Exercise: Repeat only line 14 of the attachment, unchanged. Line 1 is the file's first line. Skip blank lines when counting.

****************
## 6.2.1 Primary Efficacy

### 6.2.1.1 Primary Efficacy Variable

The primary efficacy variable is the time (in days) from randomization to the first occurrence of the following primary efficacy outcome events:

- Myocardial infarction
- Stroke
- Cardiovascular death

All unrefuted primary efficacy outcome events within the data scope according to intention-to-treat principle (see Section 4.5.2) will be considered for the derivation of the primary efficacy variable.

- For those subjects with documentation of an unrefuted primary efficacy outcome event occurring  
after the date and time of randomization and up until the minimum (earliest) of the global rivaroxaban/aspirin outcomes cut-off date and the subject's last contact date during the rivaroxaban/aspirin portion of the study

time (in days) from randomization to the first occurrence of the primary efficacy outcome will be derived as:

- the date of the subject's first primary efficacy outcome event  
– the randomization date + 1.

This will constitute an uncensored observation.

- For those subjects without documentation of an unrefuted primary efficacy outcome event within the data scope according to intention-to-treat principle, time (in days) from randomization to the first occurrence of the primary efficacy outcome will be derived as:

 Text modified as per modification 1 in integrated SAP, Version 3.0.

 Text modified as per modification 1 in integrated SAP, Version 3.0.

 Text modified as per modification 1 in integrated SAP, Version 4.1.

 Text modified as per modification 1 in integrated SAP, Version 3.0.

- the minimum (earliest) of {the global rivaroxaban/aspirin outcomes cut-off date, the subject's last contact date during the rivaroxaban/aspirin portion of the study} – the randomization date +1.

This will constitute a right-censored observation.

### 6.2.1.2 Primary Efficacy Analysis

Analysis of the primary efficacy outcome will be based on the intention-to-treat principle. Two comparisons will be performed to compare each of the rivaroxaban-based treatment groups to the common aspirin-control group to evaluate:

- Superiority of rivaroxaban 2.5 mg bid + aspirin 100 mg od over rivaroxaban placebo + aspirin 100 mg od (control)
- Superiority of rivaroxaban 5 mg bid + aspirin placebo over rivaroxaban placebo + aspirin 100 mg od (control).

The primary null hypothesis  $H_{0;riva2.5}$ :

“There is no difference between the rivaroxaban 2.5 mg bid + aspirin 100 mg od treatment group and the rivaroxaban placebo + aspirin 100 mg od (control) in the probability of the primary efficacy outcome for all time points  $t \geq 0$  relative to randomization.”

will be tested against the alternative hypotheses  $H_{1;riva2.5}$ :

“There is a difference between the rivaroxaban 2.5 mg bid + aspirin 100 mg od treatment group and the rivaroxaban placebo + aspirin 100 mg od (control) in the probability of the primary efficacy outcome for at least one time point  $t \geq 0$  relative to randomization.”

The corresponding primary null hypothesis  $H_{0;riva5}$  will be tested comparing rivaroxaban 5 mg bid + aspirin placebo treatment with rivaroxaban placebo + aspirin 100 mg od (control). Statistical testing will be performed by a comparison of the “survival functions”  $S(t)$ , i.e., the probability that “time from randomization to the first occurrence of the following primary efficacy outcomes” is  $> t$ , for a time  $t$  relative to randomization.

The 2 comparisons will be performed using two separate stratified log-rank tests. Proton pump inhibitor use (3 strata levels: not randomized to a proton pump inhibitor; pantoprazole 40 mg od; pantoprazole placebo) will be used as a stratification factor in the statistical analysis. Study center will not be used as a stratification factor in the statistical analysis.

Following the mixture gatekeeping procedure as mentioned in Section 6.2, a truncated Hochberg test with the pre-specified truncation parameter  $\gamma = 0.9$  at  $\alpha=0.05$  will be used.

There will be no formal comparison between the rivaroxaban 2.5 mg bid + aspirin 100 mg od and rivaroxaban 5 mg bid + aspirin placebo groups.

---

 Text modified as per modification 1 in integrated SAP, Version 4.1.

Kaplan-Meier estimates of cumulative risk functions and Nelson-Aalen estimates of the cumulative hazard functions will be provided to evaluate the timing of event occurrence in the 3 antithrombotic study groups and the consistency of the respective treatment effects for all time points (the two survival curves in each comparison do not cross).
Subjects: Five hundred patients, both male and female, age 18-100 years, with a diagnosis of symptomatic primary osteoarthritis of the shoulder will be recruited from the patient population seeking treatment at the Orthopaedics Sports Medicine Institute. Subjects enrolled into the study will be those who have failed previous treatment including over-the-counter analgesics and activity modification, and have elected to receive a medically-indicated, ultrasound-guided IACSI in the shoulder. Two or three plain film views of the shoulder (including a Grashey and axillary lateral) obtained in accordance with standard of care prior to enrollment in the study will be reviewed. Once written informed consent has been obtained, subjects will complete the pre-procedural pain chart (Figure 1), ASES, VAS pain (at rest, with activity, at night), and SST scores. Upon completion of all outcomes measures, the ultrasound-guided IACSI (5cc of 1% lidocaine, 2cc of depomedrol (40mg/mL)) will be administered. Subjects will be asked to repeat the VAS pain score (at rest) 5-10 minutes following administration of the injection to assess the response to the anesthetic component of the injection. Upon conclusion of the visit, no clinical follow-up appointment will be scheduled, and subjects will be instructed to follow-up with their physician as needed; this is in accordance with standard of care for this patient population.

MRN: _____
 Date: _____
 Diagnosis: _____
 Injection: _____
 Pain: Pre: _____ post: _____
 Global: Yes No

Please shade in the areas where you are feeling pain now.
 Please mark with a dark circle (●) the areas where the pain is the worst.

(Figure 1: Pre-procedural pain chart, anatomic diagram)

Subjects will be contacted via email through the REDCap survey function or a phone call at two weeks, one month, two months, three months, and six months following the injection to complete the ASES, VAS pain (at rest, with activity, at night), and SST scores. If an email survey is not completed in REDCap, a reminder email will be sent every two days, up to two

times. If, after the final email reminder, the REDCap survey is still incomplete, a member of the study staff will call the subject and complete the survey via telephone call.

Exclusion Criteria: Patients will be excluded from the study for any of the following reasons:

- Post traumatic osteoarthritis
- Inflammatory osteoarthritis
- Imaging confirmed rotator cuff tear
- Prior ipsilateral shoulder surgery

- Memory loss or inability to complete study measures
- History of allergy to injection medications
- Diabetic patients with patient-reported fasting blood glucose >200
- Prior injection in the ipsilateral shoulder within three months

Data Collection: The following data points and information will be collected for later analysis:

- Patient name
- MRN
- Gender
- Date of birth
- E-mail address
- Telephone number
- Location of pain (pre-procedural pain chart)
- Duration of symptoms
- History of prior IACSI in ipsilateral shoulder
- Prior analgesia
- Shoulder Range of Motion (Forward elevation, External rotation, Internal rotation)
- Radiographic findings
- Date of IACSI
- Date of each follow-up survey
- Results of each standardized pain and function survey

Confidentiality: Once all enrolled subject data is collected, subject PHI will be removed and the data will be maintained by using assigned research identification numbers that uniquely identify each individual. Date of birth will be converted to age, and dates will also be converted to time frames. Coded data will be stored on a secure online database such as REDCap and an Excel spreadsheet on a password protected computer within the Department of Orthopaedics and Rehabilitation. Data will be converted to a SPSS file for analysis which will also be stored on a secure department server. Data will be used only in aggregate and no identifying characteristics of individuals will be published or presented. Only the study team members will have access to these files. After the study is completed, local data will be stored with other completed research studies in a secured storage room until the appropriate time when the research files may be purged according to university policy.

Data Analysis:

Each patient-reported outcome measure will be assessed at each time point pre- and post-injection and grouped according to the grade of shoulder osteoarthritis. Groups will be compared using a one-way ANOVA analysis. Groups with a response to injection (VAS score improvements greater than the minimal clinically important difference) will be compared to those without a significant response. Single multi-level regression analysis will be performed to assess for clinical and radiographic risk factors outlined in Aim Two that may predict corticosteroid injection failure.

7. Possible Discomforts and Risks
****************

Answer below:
- For those subjects without documentation of an unrefuted primary efficacy outcome event within the data scope according to intention-to-treat principle, time (in days) from randomization to the first occurrence of the primary efficacy outcome will be derived as: